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One thing I struggle with as I write about international religious freedom issues is that the countries responsible for the most egregious and systemic attacks on faith communities feel very far away.
In many cases, they feel that way because they really are on the other side of the globe from the United States. But other times, they feel distant because of political or religious differences, or their relative unknown status. You don’t hear much about Eritrea or Turkmenistan in the news, after all, unless you’re reading about faith-related violence.
The perceived or actual distance between the U.S. and the countries that appear in reports on international religious freedom becomes a problem when it leads people to believe that religious discrimination only happens in distant, nearly forgotten nations.
In reality, religious freedom violations are present in some form basically everywhere, and they’ve actually become more common in familiar places like Europe in recent years.
Faith-based discrimination has become a big enough issue in Europe that the U.S. Commission on International Religious Freedom chose to highlight it in its latest annual report and the accompanying press conference, which took place Monday.
Commissioners emphasized a “troubling” rise in antisemitism and Islamophobia, noting that a handful of European countries are growing increasingly uncomfortable with religious expression.
“In August, a body of the ruling political party in Denmark proposed a ban on hijabs for elementary school girls. In October, the Swiss government introduced a draft law to ban face coverings. ... The European Court of Justice ruled in October that prohibitions on religious symbols in the workplace are not discriminatory if those restrictions are applied equally,” the new report said.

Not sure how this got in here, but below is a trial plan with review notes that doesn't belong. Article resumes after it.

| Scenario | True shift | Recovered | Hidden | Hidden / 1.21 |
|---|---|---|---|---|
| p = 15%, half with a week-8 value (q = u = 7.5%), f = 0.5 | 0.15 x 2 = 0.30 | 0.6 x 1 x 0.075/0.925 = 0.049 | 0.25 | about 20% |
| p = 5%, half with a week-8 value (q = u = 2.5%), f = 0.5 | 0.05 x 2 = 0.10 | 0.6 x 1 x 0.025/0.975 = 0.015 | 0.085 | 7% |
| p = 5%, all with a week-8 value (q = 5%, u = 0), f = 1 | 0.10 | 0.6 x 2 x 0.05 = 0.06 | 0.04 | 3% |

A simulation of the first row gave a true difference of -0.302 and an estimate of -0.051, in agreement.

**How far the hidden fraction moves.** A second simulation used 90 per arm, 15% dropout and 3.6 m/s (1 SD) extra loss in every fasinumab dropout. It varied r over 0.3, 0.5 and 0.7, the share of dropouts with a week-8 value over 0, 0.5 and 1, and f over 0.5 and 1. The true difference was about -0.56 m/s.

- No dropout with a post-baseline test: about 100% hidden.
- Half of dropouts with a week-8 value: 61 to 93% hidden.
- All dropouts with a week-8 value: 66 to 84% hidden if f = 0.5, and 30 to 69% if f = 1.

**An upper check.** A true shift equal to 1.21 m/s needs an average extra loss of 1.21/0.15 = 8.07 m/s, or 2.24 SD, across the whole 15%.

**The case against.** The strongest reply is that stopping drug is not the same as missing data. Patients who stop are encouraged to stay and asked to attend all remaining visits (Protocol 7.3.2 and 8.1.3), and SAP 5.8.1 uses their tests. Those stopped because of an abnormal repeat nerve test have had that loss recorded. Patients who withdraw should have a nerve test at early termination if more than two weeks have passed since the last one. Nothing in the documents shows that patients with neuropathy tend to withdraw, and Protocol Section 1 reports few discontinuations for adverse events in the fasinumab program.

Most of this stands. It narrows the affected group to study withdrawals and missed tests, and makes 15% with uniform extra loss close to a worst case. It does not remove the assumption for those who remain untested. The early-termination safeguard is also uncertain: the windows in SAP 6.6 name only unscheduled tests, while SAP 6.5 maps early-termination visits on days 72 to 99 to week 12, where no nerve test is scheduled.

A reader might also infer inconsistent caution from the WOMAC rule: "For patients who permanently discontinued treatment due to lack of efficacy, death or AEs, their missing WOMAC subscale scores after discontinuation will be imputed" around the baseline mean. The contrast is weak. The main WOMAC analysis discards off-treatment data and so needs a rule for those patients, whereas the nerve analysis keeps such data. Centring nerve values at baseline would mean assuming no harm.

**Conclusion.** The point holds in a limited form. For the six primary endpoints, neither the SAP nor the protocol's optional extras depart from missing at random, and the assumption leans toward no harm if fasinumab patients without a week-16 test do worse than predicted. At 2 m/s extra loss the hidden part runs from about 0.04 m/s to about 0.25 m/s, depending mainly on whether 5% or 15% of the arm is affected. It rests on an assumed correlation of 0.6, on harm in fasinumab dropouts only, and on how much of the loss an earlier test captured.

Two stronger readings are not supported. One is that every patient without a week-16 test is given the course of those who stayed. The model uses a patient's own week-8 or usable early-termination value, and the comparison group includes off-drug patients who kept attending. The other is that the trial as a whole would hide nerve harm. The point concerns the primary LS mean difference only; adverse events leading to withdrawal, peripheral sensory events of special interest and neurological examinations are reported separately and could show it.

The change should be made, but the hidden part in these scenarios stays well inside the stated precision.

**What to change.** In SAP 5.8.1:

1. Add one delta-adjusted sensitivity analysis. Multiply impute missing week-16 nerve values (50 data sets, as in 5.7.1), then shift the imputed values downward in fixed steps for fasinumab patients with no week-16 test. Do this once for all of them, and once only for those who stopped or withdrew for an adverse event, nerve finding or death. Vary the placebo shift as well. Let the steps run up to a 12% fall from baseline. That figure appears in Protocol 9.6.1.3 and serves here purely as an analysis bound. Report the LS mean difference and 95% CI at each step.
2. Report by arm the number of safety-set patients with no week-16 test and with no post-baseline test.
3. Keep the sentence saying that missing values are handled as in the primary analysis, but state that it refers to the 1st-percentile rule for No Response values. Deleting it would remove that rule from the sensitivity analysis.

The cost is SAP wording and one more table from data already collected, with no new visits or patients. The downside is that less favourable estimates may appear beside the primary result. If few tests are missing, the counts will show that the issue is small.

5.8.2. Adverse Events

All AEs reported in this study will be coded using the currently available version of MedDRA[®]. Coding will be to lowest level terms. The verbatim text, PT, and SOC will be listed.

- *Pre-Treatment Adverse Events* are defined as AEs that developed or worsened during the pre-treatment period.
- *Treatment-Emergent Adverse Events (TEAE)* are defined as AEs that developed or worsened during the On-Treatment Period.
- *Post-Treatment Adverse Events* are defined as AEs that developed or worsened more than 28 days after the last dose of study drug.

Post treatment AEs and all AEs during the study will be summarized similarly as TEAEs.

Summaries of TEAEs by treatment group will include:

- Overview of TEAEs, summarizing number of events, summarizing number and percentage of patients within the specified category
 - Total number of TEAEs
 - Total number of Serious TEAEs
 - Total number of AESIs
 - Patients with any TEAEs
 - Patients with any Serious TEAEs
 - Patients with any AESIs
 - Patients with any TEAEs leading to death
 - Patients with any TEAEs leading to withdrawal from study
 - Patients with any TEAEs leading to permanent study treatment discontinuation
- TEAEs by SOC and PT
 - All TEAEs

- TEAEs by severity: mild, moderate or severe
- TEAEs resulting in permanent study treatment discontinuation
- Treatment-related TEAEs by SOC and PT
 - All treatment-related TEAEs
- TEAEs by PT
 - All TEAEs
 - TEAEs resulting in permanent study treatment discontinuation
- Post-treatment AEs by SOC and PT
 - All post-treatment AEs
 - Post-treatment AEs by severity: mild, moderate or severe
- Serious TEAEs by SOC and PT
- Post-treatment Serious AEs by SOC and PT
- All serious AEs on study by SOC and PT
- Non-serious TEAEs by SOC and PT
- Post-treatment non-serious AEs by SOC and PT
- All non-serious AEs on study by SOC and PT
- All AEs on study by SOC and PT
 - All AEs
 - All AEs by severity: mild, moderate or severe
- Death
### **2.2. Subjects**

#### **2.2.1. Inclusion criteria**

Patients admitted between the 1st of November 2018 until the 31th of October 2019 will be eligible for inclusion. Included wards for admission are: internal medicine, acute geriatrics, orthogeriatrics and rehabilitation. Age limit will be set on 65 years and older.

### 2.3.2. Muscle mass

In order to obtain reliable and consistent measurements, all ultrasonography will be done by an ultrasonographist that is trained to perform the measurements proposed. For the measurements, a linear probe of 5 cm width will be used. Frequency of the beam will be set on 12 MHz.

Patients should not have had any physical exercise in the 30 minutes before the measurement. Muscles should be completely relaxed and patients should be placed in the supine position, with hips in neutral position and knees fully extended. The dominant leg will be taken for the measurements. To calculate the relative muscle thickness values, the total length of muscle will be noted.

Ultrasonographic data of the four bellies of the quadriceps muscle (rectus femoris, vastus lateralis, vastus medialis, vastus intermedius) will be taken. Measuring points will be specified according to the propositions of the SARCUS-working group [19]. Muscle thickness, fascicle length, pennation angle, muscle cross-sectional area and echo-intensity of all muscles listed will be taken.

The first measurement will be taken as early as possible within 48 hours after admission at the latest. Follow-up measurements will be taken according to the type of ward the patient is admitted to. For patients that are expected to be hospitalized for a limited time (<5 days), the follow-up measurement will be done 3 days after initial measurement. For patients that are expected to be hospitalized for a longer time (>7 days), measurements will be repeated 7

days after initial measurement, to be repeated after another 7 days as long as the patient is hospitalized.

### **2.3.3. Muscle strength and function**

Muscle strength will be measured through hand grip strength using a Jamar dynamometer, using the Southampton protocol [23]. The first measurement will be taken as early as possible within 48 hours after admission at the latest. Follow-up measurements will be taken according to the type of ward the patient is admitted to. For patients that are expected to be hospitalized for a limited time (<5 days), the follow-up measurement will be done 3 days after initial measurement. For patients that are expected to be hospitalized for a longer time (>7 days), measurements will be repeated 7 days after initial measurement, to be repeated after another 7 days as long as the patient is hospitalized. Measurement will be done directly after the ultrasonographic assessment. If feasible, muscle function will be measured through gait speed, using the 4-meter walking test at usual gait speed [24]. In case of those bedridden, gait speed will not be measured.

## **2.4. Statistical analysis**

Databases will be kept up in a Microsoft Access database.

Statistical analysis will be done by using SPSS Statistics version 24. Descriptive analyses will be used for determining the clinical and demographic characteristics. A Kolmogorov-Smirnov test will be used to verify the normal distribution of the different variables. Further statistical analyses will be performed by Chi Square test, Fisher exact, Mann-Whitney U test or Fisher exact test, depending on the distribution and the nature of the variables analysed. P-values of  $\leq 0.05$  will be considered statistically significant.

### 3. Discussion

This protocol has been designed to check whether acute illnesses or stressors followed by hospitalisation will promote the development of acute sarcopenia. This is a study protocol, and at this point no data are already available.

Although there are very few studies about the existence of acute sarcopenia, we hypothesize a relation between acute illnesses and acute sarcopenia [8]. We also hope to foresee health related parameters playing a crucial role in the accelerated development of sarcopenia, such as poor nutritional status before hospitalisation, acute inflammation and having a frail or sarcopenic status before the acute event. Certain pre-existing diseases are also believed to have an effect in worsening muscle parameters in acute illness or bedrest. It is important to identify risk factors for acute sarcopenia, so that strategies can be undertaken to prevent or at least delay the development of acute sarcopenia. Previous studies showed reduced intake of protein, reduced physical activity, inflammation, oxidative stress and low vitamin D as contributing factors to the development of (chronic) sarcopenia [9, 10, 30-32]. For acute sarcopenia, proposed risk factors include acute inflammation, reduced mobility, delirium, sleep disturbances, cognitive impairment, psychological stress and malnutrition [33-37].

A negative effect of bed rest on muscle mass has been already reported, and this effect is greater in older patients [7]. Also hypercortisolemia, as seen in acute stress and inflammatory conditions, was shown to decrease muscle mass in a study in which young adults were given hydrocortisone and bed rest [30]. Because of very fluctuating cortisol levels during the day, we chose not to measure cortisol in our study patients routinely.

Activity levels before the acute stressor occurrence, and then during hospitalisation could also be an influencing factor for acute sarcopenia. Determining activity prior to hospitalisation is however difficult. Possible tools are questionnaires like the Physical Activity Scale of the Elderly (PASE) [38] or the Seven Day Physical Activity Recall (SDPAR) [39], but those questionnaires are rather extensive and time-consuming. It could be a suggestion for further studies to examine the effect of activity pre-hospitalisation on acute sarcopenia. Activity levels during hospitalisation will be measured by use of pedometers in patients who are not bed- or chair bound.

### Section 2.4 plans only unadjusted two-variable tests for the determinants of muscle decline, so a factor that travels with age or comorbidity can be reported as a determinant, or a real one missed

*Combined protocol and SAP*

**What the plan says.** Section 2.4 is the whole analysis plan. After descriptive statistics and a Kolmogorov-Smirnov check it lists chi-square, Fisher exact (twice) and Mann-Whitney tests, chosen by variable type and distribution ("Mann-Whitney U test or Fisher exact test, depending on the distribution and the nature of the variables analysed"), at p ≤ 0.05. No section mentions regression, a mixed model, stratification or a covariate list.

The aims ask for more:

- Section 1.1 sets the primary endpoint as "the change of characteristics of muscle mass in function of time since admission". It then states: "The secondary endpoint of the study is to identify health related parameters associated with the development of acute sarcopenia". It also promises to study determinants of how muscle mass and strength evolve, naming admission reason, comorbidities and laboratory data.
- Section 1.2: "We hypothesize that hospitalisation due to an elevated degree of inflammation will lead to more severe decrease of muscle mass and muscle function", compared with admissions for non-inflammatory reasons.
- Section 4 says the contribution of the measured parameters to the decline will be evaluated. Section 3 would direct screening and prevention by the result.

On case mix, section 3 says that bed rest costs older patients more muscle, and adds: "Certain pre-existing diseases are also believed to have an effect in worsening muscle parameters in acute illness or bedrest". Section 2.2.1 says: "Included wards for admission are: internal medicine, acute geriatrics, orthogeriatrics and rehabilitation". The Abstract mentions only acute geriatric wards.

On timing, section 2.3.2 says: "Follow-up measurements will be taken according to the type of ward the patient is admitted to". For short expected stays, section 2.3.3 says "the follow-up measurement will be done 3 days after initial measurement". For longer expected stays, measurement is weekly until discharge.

Physical attacks on members of minority faiths are also becoming more common in Europe, said commission member Imam Mohamed Magid during Monday’s press conference.
“We’ve seen social intolerance that’s causing some religious communities to leave some European countries,” he said.
Although the U.S. Commission on International Religious Freedom does not report on faith-based violence in the U.S., those of you who follow my work will know that similar trends are playing out in this country. In recent months, American houses of worship have been vandalized — or worse — by attackers and individual people of faith have faced discrimination when going about their daily lives.
The new international religious freedom report and recent headlines in the U.S. make it clear that religious violence is not a distant problem. It’s something that all of us must watch for and something that all of us should try to root out.
Fresh off the press
Term of the week: Yom HaShoah
Yom HaShoah, or Holocaust Remembrance Day, is an annual holiday honoring those who lost their lives during the Holocaust. It is celebrated around the world by Jewish communities, government leaders and others.
“Many commemorate Yom HaShoah by lighting yellow candles to keep alive the memories of the victims. Most synagogues and Jewish communities gather together to mark the day through worship, music and the stories from survivors,” according to ReformJudaism.org.
The date of Yom HaShoah changes each year because it’s set based on the Hebrew calendar. This year, Holocaust Remembrance Day stretched from the evening of April 17 to the evening of April 18. Next year, it will begin on May 5.
What I’m reading ...
As the trial for the alleged attacker in a 2018 Pittsburgh synagogue shooting gets underway, Jews who were targeted that day remain focused on honoring the victims through their religious habits and social activism, The Associated Press reports.
The Washington Post recently obtained previously unreleased photos showing scenes from the White House the day Osama bin Laden was killed. The resulting photo essay includes a picture of now-President Joe Biden showing off the rosary beads he held during the raid.
Odds and ends
Can you guess America’s favorite bottled water brand? I had fun digging into research about the factors that drive people’s water preferences from Morning Consult.
Stumbling on this video of South Korean president Yoon Suk Yeol singing the first verse of “American Pie” from memory was the high point of my week.